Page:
Aboriginal businesses in Western Australia will be granted a portion of government contracts under the state's very first Aboriginal Procurement Policy.
Finance and Aboriginal Affairs Minister, Ben Wyatt, who became the state's first Indigenous treasurer, made the announcement Tuesday in a bid to increase economic participation of Aboriginal people throughout the state.
Under the policy, government departments will be required to award one per cent of contracts to registered Aboriginal businesses from July 1.
The target will increase to three per cent by the end of 2021, and will apply to all purchases of goods, services, community services and works.
"The benefit of contracting with Aboriginal businesses can extend beyond the successful delivery of contracts, by not only improving the economic prosperity of those involved in the Aboriginal business but the broader Aboriginal community as a whole," Mr Wyatt said.
Federal Indigenous Affairs Minister Nigel Scullion said the policy will be a welcome boost in lifting Indigenous prosperity, improving employment and empowering First Australians in the West.
"The success of the Commonwealth’s IPP has shown what can be achieved with clear leadership – since it was established at a federal level almost 1000 Indigenous businesses have won 4880 contracts worth $594 million, compared to just a handful winning $6.2 million in the last year of the former Labor Government," he said.
Western Australia has become the third government to implement a state level Indigenous procurement plan, broadly in line with the Commonwealth's Indigenous Procurement Policy, after recent moves from Queensland and Victoria.
“These Indigenous businesses are around 100 times more likely to hire Aboriginal and Torres Strait Islander Australians than a non-Indigenous business, so the policy is directly improving employment outcomes," Mr Scullion said.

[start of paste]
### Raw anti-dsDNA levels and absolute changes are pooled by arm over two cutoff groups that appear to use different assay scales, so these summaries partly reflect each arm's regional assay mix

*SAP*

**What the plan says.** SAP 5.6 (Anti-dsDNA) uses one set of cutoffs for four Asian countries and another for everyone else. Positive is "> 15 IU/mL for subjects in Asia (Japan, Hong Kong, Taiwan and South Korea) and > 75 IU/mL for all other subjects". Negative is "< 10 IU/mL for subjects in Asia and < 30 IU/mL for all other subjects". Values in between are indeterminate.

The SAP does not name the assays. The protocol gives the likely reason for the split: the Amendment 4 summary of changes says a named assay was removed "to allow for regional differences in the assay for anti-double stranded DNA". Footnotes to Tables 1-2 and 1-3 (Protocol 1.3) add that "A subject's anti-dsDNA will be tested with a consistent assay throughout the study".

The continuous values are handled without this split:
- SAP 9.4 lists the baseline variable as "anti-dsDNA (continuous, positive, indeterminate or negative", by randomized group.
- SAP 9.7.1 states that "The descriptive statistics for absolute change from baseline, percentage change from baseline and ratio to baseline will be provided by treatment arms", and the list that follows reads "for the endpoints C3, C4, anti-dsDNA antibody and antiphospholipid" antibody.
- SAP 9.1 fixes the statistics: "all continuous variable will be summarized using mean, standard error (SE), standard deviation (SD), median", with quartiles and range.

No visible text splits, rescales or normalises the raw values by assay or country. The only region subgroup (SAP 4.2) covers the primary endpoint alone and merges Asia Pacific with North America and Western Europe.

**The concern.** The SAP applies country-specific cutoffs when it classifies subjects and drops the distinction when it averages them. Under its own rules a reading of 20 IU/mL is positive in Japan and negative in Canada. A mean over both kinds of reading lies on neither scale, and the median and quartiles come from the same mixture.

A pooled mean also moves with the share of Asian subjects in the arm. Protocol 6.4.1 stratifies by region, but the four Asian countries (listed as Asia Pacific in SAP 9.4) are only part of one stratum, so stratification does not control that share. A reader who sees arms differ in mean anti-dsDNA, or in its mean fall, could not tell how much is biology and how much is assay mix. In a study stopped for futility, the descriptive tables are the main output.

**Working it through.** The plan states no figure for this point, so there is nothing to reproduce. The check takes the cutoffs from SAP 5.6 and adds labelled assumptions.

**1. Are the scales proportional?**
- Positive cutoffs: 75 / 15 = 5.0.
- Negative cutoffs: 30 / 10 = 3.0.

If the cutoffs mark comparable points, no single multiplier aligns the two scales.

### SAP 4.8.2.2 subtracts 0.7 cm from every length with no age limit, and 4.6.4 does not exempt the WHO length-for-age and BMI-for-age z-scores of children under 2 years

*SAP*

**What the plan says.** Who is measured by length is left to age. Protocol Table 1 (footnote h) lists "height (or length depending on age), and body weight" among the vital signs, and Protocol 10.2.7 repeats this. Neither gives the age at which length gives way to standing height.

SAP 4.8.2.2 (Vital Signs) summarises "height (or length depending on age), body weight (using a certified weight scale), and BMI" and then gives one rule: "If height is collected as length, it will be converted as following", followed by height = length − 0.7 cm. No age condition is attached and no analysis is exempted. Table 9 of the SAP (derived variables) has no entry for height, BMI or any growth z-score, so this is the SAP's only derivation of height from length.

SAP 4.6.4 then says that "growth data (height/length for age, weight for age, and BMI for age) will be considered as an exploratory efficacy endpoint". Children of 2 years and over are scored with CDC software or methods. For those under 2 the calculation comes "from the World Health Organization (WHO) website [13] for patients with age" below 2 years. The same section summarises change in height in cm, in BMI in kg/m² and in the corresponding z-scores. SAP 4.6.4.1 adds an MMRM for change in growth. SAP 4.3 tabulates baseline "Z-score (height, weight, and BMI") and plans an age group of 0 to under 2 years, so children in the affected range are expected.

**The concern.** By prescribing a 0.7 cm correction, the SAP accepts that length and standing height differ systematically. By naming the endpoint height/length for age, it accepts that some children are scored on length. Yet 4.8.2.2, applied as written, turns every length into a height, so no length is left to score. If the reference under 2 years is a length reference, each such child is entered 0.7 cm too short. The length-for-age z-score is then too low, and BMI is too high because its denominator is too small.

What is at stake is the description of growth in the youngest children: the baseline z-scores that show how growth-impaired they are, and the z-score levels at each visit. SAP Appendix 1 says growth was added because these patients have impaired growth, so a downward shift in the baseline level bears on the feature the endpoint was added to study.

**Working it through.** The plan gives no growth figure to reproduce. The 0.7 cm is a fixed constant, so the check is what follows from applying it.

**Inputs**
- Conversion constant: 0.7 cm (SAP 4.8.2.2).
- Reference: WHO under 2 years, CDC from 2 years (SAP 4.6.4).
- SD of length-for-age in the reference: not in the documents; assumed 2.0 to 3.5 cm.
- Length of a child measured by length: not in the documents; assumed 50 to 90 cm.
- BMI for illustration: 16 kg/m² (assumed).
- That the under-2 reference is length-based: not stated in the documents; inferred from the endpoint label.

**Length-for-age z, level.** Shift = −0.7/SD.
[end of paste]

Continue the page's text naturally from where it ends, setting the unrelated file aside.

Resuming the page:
Supply Nation CEO, Laura Berry, said the federal government's policy has shown how setting measurable targets can open up opportunities to Aboriginal businesses.
"We believe that the introduction of this policy in Western Australia is likely to drive significant outcomes for Aboriginal entrepreneurs, their families and communities," Ms Berry said.
The achievement of each target will be reported back to the Minister at the end of each financial year.
Mr Wyatt says the policy executes one of WA Labor's election commitments.
"The State Government is a major employer, investor, and purchaser of goods and services in Western Australia and it can leverage these roles to create opportunities for contracting with Aboriginal businesses," he said.
Labor won the March state election in a landslide victory over the long-running, eight-year reign of the Barnett government. It made Mr Wyatt the state's first Indigenous Treasurer in any Australian state or federal government.
Mr Wyatt hopes his new policy will build on the capacity and capability of Aboriginal businesses around the state.
"The Aboriginal Procurement Policy will support the economic participation of Aboriginal people and presents exciting opportunities for those in business, or seeking to establish a business and we look forward to the entrepreneurial growth of this sector," he said.
The Department of Finance will work to introduce the policy throughout the state from early next year, with an Aboriginal Business Expo to be held in March.
It comes as Mr Wyatt prepares to hand down the WA's mid-year budget review which he predicts will only show 'slight changes' with a small increase in the deficit for the 2017/18 financial year.
His comments come as the McGowan government announced widely criticised cuts to education last week worth $64 million, axing the School of the Air, 170 jobs and slashing funding for gifted and talented entry programs.
Mr Wyatt said there would be "no dramatic change" to the 2017/18 budget deficit but predicted it would be slightly higher than the September budget estimate of $2.3 billion.
WA's total net debt is predicted to hit $43 billion by 2020/21.
- with APP